I do wish the author would have fully explained Sakura’s fighting prowess, and I don’t understand why Sakura’s battle outfit had to be like a sailor fuku when nobody else’s was. The fourth wall is broken a few times during the series, but this not one of Tanemura’s more comedic series.
Tanemura’s art is hard to analyze, as she has a style all her own. If you have read any of her other series (and you should), you know exactly what to expect. Her characters’ eyes are some of the biggest I’ve ever seen and many just seem too similar to previous characters. She uses plenty of inking and screentones, and she will pack of lot of panels (with side notes) to move the story along. Despite her busy artwork, Tanemura does not neglect one full page or dual page spreads. Again, the character design is better when thought of the star system. On a side note, the covers are some of the prettiest I own. Most of the cover images continue onto the back, and the back cover summaries are minimal. Just a beautiful series to have on your shelf.
I was a little surprised Viz did not use honorifics in this series. Not only is it a historical piece, but they use the word “hime” right in the title! (And one text box in volume 1.) I also found it kind of interesting when the translator chose to use English words and when Japanese is kept. Oura is called “Prince” (Shinnou, Imperial Prince) but Fujimurasaki is called “Togu” (Crown Prince) and often called “Lord” or “Highness”. I guess the translator wanted to emphasize that Fujimurasaki is a higher rank than Oura? I just found this kind of weird.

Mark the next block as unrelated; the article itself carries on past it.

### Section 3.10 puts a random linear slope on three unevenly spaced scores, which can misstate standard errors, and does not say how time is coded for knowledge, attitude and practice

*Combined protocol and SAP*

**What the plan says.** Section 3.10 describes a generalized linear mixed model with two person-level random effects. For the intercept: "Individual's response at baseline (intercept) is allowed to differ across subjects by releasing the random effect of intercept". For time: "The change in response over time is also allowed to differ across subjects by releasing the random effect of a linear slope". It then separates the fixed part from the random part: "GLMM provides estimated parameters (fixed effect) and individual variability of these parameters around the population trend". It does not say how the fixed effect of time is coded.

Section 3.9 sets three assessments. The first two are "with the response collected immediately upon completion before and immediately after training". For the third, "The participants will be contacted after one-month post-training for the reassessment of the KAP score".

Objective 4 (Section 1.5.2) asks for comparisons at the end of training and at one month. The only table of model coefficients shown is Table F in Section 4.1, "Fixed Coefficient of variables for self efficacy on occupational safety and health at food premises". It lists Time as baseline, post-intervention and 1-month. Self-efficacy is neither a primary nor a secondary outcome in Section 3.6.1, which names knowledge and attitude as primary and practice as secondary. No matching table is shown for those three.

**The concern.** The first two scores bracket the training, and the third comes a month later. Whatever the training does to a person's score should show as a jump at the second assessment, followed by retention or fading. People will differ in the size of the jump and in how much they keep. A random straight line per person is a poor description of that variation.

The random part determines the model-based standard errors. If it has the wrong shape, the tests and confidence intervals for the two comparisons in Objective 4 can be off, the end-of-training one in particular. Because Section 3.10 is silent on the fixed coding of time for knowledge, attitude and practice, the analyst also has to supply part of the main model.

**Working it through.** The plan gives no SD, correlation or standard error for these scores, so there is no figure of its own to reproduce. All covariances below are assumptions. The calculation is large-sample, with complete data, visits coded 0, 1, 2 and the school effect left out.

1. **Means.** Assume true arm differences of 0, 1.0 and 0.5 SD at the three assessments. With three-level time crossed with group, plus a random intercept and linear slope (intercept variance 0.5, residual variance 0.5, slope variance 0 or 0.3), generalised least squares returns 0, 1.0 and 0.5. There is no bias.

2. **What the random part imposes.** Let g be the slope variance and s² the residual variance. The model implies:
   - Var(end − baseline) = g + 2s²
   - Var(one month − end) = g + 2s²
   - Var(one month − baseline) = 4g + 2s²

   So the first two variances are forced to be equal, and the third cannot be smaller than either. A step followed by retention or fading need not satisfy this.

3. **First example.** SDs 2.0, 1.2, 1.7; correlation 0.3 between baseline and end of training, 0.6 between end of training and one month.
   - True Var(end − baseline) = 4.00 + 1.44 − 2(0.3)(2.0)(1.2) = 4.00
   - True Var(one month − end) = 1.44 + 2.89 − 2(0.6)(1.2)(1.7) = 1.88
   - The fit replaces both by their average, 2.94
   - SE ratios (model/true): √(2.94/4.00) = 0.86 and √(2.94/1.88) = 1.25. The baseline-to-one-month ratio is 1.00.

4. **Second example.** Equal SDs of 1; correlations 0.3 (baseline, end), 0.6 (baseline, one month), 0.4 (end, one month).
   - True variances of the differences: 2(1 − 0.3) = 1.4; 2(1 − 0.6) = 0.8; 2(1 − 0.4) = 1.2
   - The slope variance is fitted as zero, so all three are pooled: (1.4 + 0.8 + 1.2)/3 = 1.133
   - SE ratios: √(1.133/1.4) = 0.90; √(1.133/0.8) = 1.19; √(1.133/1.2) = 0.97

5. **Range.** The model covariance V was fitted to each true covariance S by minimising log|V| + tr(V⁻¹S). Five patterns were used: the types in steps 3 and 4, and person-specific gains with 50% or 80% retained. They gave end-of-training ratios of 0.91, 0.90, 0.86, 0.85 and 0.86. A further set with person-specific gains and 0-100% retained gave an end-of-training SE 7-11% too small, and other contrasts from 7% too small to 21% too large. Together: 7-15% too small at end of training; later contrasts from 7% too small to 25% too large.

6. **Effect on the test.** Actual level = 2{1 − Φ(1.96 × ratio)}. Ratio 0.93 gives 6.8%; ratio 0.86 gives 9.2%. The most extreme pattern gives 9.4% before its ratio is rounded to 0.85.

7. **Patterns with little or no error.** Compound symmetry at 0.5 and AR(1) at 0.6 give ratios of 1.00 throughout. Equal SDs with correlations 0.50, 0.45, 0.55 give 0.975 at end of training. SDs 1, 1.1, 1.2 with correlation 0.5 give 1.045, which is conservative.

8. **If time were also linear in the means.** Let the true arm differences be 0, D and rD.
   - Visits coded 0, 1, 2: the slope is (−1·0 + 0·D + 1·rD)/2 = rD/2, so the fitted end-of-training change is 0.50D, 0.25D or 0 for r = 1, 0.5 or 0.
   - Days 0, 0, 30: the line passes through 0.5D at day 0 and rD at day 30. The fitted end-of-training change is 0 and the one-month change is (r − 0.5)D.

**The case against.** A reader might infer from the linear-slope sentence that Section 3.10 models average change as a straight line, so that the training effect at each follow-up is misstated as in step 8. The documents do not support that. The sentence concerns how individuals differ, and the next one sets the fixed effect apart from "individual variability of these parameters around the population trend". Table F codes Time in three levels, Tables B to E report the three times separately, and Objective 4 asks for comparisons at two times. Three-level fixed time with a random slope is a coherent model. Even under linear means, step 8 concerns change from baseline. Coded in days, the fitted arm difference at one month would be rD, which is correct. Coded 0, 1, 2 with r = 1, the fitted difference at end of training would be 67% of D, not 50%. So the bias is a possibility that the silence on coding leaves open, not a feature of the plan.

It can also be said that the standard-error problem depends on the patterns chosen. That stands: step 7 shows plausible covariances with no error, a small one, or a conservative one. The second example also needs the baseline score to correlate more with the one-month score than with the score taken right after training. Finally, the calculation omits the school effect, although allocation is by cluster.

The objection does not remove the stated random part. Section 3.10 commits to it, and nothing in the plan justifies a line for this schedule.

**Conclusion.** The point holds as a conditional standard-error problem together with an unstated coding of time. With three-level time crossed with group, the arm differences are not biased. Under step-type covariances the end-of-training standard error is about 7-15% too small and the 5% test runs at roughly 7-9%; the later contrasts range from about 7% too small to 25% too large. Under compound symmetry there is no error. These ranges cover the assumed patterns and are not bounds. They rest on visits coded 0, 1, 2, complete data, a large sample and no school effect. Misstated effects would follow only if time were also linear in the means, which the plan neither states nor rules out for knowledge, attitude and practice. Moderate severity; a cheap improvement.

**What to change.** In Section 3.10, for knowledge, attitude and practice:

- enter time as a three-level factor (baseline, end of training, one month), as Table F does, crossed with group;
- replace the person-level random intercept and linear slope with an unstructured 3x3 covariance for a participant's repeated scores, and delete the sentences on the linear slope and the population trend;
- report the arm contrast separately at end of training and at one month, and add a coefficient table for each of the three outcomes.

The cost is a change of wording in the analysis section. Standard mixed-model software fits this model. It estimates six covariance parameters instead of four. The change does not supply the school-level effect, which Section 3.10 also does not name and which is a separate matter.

Speech is not too formal and fairly modern considering several characters are royalty. Kohaku in particular loses her unique speech pattern (generally uses first person to refer to herself and -gozaru). I’m not saying I wanted the text to be full of thous and shalls (even the original text doesn’t seem too formal or old-fashioned), but contractions could have been used less. It’s actually a little jarring when uncommon words like “lummox” and “acerbic” are used. I don’t know if these were just unusual word choices or an intentional choice to be old-fashioned.
Translation notes are not included but I found at least one instance where at least a footnote could have been included (junihitoe kimono in volume 9). Volume 1 includes the legend of Princess Kaguya. Despite some instances where I think some nuances were lost in translation (like the end of Chapter 13 comes off as more of an invitation/come on in Japanese than in English), this is actually a very good translation.
Tanemura followers have probably picked up this one long ago, but whether you have not given her works a chance or are just not a fan, I recommend it. Interesting plot twists managed to through me off the track a few times, and I do like the art (but not always her limited character designs).
Almost all her works have been licensed by Viz Media, including the upcoming Idol Dreams.